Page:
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Contact: Emma Dickinson
edickinson@bmjgroup.com
44-020-738-36529
BMJ-British Medical Journal

US scientists significantly more likely to publish fake research

Retractions in the scientific literature: Do authors deliberately commit research fraud?

US scientists are significantly more likely to publish fake research than scientists from elsewhere, finds a trawl of officially withdrawn (retracted) studies, published online in the Journal of Medical Ethics.

Fraudsters are also more likely to be "repeat offenders," the study shows.

The study author searched the PubMed database for every scientific research paper that had been withdrawnóand therefore officially expunged from the public recordóbetween 2000 and 2010.

A total of 788 papers had been retracted during this period. Around three quarters of these papers had been withdrawn because of a serious error (545); the rest of the retractions were attributed to fraud (data fabrication or falsification).

The highest number of retracted papers were written by US first authors (260), accounting for a third of the total. One in three of these was attributed to fraud.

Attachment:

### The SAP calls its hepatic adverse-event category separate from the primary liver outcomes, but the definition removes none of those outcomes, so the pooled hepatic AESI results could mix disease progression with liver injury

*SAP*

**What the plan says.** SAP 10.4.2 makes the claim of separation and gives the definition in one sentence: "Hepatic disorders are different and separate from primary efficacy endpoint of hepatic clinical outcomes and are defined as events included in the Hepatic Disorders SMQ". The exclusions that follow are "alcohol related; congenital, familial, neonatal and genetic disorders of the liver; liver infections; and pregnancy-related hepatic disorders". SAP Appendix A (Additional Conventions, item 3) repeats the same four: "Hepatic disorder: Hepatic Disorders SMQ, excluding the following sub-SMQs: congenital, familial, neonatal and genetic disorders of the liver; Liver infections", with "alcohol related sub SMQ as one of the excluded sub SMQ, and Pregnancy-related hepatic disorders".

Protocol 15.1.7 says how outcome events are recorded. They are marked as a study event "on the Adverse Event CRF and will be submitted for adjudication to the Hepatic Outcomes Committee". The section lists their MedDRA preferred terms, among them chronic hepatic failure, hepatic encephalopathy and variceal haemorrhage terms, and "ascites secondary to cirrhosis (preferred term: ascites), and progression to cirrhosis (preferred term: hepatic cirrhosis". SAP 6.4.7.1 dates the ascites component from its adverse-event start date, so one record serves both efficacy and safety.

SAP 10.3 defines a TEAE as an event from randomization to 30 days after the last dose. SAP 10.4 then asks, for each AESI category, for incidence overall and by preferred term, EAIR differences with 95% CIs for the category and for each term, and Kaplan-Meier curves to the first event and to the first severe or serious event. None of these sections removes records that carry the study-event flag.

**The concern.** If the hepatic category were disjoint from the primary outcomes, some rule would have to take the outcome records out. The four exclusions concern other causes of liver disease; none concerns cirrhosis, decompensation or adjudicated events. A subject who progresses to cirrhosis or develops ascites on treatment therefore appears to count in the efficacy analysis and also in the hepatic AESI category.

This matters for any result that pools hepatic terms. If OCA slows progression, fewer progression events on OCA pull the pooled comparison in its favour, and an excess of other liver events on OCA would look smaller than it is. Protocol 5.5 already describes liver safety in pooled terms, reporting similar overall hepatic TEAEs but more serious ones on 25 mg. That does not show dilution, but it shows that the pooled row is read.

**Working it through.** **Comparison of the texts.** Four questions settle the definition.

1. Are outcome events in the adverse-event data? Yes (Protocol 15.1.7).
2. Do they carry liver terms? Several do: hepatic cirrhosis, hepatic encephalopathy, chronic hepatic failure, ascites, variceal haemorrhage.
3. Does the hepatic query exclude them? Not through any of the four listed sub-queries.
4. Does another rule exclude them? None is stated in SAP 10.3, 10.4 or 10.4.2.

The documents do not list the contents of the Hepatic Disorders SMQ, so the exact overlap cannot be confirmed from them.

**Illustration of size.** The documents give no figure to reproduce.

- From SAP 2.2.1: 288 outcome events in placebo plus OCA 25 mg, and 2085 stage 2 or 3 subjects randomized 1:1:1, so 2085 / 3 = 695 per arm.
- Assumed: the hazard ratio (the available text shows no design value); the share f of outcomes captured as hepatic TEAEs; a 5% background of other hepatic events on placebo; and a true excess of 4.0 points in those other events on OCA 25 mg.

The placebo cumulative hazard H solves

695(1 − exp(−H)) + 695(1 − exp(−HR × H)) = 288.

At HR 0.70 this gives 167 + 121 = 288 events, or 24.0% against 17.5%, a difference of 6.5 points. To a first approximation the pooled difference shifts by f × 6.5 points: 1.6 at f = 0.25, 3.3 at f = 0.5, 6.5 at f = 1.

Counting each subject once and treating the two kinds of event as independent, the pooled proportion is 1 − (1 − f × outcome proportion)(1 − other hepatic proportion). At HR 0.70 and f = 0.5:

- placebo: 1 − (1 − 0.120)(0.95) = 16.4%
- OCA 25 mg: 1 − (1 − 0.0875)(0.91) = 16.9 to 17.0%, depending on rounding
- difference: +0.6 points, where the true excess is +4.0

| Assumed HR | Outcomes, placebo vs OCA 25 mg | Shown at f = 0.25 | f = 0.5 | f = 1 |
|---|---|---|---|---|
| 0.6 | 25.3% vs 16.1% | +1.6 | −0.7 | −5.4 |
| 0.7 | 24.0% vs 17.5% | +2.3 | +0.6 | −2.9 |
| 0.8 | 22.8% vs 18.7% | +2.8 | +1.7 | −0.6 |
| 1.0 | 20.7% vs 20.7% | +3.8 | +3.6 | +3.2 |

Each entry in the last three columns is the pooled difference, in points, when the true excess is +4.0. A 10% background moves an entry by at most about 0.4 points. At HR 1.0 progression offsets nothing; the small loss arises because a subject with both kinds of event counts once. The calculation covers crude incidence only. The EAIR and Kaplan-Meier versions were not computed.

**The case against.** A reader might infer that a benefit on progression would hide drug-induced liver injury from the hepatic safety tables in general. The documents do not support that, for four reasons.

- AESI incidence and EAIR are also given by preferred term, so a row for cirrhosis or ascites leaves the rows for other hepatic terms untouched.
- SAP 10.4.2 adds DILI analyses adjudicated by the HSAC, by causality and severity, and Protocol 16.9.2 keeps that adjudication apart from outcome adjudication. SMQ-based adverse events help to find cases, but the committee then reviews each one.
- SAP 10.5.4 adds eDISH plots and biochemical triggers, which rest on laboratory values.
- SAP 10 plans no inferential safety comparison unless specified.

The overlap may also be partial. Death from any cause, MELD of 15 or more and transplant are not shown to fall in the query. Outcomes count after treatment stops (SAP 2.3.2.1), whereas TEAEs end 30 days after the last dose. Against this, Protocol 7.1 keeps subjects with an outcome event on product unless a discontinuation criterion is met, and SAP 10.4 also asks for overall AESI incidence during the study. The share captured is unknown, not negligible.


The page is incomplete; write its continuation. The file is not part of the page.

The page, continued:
The UK, India, Japan, and China each had more than 40 papers withdrawn during the decade. Asian nations, including South Korea, accounted for 30% of retractions. Of these, one in four was attributed to fraud.

The fakes were more likely to appear in leading publications with a high "impact factor." This is a measure of how often research is cited in other peer reviewed journals.

More than half (53%) of the faked research papers had been written by a first author who was a "repeat offender." This was the case in only one in five (18%) of the erroneous papers.

The average number of authors on all retracted papers was three, but some had 10 or more. Faked research papers were significantly more likely to have multiple authors.

Each first author who was a repeat fraudster had an average of six co-authors, each of whom had had another three retractions.

"The duplicity of some authors is cause for concern," comments the author. Retraction is the strongest sanction that can be applied to published research, but currently, "[it] is a very blunt instrument used for offences both gravely serious and trivial."

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